Billboard’s 200 albums chart is finally catching up to the changes that streaming services have brought to the music industry. A New York Times article reports that Billboard will now account for streaming music sales and listens in a new chart that debuts online on December 4th, 2014, and in December 13th’s print issue.
Since 1956, the Billboard charts have served as the music world’s weekly scorecard. Bringing streaming services on board within the chart data is the biggest change since 1991, when Billboard began using hard numerical album sales data supplied by Nielsen SoundScan. The implementation of hard sales data was a major change to an industry that once based the charts off of record store surveys, according to the New York Times.
“We were always limited to the initial impulse, when somebody purchased an album,” Silvio Pietroluongo, Billboard’s director of charts, said in an interview with the New York Times. “Now we have the ability to look at that engagement and gauge the popularity of an album over time.”
So, with this change to account for streaming, what are some possible results and changes facing the music industry? And, how do they plan to compute the streaming into data that would be able to equate digital sales (or streams) with physical sales?
Let’s look at the second question, first.
According to the Times article,
“SoundScan and Billboard will count 1,500 song streams from services like Spotify, Beats Music, Rdio, Rhapsody and Google Play as equivalent to an album sale. For the first time, they will also count “track equivalent albums” — a common industry yardstick of 10 downloads of individual tracks — as part of the formula for album rankings on the Billboard 200.”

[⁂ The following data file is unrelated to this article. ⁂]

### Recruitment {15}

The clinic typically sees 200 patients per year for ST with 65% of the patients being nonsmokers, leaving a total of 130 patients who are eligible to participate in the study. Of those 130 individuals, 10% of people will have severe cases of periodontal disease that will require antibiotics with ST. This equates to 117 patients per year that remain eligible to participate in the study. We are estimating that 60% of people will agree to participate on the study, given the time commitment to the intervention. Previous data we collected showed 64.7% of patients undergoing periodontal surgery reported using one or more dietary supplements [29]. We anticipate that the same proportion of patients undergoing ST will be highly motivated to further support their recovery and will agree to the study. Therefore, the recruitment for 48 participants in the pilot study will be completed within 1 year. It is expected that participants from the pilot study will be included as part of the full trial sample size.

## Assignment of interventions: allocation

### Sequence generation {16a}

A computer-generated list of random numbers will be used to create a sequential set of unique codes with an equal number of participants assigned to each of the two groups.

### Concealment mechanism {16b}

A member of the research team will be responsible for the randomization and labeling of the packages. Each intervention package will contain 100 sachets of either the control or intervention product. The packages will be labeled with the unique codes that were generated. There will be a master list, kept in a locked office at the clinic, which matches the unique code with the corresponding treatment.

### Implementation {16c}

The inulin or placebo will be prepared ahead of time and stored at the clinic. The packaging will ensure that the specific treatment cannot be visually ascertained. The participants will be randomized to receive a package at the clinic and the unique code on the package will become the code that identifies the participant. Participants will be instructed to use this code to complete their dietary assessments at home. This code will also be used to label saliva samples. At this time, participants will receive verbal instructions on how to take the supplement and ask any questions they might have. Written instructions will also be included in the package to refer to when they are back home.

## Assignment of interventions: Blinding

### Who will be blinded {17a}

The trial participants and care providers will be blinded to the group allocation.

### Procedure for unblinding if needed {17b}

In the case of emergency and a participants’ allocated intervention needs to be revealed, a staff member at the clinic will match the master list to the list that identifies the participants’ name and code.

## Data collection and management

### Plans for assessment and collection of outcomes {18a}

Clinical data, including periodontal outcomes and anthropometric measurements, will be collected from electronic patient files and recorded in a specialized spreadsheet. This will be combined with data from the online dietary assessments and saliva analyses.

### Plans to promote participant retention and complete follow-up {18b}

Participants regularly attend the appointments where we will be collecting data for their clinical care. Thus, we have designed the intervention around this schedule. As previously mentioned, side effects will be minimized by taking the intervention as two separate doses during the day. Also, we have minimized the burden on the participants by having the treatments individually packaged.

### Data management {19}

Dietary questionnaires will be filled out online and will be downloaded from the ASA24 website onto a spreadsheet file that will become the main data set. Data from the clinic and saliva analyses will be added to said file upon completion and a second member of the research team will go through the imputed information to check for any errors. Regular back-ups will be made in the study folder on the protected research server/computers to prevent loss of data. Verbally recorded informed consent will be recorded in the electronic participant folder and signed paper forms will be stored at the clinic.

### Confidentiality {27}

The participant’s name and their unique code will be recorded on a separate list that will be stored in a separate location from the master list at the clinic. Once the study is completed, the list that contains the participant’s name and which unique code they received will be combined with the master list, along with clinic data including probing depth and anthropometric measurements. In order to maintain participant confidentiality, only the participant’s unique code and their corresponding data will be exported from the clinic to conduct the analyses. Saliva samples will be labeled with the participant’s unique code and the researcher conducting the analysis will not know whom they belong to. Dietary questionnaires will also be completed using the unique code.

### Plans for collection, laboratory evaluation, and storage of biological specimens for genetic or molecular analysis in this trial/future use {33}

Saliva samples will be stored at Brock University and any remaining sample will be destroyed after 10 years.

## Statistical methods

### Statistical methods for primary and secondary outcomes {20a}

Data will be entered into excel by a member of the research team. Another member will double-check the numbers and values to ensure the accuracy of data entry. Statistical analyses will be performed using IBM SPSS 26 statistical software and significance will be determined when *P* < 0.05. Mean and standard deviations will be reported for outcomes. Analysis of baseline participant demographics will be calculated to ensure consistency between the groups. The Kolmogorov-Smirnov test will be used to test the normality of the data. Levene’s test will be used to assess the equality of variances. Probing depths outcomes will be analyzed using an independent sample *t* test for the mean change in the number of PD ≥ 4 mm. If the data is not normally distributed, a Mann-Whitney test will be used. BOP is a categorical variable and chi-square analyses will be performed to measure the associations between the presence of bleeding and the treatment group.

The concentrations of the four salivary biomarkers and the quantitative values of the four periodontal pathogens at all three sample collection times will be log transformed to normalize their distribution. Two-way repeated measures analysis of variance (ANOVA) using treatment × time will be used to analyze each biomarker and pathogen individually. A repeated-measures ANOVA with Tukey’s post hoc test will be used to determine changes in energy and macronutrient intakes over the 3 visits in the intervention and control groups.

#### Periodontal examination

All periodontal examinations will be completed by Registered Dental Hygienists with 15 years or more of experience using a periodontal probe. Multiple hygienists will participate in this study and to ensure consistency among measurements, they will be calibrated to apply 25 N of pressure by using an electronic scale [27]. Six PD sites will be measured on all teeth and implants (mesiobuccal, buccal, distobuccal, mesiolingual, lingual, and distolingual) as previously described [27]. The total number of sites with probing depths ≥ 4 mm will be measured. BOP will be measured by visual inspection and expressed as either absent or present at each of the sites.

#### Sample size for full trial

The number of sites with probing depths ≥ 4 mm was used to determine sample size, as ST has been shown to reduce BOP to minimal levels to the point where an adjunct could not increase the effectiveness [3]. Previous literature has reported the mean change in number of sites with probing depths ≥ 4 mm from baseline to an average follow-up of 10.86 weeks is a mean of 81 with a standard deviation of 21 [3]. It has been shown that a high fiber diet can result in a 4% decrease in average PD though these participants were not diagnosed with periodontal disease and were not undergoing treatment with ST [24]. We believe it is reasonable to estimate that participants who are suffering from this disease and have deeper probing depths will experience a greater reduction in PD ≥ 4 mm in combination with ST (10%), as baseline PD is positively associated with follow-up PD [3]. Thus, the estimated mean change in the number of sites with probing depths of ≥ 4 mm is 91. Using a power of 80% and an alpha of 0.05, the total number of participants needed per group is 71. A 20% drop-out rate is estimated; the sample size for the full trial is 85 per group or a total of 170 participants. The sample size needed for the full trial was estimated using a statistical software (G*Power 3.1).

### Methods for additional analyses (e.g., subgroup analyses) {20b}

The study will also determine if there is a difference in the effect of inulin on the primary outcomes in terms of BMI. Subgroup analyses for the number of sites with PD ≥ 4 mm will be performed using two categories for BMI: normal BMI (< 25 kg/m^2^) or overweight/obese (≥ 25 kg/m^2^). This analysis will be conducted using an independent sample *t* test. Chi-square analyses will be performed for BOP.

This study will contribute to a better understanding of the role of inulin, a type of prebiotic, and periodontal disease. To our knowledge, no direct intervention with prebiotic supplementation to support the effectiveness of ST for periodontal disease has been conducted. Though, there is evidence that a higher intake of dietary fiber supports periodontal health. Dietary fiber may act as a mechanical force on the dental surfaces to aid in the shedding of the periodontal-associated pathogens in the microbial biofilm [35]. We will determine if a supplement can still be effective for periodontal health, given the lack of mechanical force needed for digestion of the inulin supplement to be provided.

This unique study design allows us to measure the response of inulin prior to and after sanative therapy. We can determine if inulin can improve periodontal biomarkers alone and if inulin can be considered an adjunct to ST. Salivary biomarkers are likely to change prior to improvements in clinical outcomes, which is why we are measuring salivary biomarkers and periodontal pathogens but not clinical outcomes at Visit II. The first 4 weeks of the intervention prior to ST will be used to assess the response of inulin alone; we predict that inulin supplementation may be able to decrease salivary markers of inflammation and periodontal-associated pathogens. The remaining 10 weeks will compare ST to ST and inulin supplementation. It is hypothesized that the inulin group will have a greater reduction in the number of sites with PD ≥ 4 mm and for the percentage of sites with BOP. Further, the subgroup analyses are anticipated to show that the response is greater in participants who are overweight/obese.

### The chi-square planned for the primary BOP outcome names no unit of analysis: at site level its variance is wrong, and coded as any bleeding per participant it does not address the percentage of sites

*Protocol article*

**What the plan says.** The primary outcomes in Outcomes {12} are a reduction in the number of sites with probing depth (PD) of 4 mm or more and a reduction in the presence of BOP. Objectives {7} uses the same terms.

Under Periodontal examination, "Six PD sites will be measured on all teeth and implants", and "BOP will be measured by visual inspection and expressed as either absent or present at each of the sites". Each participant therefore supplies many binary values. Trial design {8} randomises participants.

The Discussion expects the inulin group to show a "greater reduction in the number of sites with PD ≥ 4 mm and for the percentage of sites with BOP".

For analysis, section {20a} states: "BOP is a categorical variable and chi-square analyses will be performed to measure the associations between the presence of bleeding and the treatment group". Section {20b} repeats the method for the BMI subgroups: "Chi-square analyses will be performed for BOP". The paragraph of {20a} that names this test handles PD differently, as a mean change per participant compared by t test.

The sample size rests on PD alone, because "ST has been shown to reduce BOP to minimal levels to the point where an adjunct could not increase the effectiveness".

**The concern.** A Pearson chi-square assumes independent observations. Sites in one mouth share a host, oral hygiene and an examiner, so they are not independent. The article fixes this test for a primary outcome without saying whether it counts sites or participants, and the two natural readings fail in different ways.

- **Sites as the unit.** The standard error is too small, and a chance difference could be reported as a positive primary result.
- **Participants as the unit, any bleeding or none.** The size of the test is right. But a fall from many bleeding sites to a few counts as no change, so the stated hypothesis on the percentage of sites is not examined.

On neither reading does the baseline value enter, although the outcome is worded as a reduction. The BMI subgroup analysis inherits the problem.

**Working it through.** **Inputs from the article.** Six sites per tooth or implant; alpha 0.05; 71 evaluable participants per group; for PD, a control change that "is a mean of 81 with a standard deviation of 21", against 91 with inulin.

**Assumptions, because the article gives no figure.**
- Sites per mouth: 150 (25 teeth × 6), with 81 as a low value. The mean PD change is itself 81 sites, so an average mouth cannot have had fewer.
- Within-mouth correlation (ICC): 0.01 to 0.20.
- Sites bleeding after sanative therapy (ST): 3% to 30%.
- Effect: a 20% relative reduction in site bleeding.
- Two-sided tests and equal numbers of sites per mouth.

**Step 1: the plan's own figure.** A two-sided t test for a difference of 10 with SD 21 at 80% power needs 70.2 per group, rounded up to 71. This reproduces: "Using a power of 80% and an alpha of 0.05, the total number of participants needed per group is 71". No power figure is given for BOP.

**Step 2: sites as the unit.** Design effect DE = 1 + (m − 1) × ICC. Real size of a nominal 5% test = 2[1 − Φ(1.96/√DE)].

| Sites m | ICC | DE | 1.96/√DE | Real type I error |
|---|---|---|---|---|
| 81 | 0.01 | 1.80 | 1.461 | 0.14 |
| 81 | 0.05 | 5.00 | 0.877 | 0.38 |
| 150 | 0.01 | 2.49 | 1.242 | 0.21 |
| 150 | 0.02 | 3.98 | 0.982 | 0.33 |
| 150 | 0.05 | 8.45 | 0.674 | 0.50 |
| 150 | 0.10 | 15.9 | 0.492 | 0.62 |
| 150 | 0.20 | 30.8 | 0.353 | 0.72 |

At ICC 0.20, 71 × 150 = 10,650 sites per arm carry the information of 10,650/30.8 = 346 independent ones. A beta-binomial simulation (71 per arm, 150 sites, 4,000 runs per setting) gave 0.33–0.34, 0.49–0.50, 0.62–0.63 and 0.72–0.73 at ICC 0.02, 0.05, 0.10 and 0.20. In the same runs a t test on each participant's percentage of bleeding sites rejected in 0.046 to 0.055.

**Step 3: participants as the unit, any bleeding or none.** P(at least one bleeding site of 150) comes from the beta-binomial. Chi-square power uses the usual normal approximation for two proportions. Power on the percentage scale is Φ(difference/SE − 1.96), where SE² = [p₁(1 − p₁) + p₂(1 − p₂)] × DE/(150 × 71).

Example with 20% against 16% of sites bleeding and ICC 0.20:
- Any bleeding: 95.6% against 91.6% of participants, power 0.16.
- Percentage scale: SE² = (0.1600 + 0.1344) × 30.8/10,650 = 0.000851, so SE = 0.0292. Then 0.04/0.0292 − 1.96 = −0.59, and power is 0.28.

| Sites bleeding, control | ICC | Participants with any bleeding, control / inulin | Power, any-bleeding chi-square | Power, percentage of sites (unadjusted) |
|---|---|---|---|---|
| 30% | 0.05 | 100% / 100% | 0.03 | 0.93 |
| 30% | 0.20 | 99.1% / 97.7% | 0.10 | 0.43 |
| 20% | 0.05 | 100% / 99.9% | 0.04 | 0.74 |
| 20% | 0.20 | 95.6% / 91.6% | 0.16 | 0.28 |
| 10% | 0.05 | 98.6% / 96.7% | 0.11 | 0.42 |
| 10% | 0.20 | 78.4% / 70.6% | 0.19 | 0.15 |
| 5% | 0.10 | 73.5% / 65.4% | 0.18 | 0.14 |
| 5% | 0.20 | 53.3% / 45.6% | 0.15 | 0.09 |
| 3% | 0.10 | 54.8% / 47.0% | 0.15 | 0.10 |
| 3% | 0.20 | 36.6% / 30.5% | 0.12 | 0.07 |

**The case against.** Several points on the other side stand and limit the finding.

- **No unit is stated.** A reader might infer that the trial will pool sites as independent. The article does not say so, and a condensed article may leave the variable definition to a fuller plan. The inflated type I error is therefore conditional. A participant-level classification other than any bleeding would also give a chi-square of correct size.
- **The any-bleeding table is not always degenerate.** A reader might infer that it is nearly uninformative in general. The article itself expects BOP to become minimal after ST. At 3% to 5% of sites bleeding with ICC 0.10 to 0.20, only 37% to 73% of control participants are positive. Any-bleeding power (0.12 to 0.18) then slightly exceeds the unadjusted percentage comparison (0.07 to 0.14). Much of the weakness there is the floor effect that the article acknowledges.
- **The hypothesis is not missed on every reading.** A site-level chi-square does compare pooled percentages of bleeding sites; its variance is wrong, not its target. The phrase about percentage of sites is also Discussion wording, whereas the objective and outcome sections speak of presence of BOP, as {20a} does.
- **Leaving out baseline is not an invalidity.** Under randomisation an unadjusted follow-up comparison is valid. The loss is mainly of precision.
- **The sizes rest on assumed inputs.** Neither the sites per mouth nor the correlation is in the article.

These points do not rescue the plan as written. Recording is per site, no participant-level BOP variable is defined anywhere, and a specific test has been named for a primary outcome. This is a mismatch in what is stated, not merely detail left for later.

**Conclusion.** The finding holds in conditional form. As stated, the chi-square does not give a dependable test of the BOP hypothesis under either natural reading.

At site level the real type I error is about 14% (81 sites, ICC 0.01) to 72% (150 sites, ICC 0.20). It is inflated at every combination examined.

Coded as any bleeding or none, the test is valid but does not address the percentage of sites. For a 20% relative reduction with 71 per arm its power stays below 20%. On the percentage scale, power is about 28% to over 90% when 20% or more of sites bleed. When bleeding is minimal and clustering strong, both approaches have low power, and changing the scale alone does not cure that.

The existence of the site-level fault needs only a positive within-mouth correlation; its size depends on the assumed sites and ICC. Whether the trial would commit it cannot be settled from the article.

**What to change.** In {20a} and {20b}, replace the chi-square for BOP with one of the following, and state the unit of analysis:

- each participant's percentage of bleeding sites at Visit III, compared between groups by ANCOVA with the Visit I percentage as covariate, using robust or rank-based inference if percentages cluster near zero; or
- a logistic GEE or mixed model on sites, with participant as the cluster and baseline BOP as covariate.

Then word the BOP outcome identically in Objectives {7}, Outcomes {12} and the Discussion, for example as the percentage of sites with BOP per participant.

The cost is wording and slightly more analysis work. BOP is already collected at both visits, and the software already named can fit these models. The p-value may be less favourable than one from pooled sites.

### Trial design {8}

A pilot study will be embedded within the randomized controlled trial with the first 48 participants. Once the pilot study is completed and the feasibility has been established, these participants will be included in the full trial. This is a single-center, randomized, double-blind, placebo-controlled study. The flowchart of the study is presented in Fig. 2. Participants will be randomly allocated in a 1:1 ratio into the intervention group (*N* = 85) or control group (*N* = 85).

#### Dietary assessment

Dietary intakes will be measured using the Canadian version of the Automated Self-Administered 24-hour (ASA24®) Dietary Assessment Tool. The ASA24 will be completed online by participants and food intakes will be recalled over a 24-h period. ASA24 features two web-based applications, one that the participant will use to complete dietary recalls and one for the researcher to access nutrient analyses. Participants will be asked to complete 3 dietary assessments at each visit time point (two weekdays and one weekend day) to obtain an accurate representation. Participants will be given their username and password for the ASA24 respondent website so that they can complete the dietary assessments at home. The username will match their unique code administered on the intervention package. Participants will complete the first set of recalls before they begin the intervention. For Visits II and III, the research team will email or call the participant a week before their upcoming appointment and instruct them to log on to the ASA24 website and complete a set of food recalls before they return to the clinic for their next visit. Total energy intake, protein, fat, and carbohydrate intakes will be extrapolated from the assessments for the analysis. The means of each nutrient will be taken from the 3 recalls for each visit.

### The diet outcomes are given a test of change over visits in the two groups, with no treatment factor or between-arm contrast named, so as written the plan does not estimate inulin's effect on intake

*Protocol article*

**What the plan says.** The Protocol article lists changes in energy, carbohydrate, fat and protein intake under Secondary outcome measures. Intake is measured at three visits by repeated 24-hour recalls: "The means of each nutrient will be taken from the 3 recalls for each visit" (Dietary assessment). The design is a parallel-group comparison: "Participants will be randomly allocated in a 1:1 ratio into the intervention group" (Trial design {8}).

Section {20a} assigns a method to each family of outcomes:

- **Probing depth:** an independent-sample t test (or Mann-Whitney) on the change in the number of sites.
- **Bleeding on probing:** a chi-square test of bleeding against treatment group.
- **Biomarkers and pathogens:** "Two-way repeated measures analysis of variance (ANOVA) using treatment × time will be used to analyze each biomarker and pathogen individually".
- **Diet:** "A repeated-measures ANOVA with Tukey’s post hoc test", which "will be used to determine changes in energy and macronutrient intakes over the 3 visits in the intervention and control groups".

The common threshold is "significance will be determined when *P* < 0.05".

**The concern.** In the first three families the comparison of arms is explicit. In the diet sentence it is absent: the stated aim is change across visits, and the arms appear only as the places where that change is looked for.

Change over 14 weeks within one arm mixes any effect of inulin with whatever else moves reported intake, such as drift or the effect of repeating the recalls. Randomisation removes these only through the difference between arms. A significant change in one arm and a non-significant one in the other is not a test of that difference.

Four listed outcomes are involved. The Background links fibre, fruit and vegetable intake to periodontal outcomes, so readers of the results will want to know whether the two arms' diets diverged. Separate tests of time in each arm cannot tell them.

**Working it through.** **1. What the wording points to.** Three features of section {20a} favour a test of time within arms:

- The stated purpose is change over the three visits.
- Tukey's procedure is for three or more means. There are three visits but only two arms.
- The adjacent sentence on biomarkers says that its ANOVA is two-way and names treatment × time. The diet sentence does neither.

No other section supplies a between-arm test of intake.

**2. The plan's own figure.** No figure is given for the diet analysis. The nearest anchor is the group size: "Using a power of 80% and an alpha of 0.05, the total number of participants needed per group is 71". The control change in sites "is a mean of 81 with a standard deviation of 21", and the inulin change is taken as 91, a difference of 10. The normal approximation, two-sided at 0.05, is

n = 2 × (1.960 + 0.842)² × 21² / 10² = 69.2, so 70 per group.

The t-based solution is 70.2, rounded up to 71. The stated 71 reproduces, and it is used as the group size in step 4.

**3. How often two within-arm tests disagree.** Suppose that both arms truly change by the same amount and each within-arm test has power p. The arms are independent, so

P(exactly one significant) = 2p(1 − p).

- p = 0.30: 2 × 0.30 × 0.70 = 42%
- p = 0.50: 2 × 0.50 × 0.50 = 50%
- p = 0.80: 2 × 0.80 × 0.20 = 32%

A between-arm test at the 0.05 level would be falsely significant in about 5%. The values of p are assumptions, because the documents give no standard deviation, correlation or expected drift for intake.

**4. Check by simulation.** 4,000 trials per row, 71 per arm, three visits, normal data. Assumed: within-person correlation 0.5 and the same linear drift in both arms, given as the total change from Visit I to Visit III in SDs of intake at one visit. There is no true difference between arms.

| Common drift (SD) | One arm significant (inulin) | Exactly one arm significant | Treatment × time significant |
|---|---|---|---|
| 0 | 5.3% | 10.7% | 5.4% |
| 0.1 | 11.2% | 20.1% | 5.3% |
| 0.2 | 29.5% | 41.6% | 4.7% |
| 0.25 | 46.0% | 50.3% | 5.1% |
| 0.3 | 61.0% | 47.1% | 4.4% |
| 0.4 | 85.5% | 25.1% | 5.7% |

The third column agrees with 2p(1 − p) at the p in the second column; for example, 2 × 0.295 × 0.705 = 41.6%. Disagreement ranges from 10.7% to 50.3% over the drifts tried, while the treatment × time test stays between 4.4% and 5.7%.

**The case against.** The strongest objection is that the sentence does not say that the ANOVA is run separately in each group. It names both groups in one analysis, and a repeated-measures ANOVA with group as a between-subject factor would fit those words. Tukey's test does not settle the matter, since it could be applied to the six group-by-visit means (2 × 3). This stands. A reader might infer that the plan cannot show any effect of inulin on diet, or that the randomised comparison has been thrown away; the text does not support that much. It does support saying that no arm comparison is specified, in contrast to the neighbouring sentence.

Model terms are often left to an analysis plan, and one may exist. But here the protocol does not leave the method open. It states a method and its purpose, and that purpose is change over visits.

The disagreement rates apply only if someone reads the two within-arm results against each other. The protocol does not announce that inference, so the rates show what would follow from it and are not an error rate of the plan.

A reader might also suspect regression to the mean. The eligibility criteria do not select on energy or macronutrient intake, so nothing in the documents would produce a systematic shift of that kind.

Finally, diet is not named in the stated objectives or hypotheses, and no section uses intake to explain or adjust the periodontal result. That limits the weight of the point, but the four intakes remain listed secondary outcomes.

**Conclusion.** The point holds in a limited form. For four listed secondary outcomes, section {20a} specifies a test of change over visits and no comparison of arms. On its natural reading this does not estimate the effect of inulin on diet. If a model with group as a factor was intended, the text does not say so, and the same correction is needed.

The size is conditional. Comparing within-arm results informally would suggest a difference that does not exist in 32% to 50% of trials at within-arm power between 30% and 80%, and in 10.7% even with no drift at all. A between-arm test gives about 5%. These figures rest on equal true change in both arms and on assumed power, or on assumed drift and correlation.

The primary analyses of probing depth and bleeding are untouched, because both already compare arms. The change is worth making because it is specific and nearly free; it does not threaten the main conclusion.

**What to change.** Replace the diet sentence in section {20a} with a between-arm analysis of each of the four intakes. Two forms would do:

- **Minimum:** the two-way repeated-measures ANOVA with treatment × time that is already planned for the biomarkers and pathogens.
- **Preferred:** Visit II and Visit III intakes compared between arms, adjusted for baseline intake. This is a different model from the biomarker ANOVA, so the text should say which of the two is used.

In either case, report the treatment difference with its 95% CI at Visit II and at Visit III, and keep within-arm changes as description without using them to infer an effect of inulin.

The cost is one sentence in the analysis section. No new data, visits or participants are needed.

What does that mean?
Well, take for instance Ariana Grande’s newest track “My Everything”. It debuted on the charts at No. 1 back in September, but fell to No. 36 on last week’s chart. However, the album’s sales reached 10,000 units; so, in the new system, Grande’s album would still be on the chart at the 9th position, according to the Times.
In essence, the new ranking system for the Billboard 200 charts would give new highly anticipated pop albums – which often adhere to a pattern of initially selling well, and then plunging down the charts – a longer time in the higher positions.
The main take away from this charting change is that it examines how we consume music in 2014.
In an article with Billboard.com, Silvio Pietroluongo, Billboard’s director of charts, addressed the benefits including streaming, with how it relates to music consumption. He said:
“While an extremely valuable measurement, album sales would mostly capture the initial impulse only, without indicating the depth of consumption thereafter. Someone could listen to the album just once, or listen to one track or a number of tracks 100 times. We are now able to incorporate those plays as part of an album consumption ranking throughout one’s possession of an album, extending beyond the initial purchase or listen.”
While there is an awareness that this change could hurt albums that are not available on streaming services, the industry response has been largely positive and receptive to the changes for the Billboard 200 charts.
“Streaming is the fastest growing configuration we now have and having it included in Billboard’s chart is a welcome improvement,” Jim Urie, president/CEO of Universal Music Distribution, said to Billboard.com.
And, Sony Music Entertainment’s executive vice president of U.S. Sales and Distribution Darren Stupak, also weighed in, saying: “The introduction of this expanded scope chart brings the Billboard 200 more closely in line with the multi-platform, multi-format experience of music fans.”
For chart purists out there, don’t worry; while, the Billboard 200 is getting a makeover, Billboard will continue to publish an album-only based sales chart, according to Billboard.com. It will be branded, Top Album Sales, and maintain the traditional Nielsen SoundScan sales data model.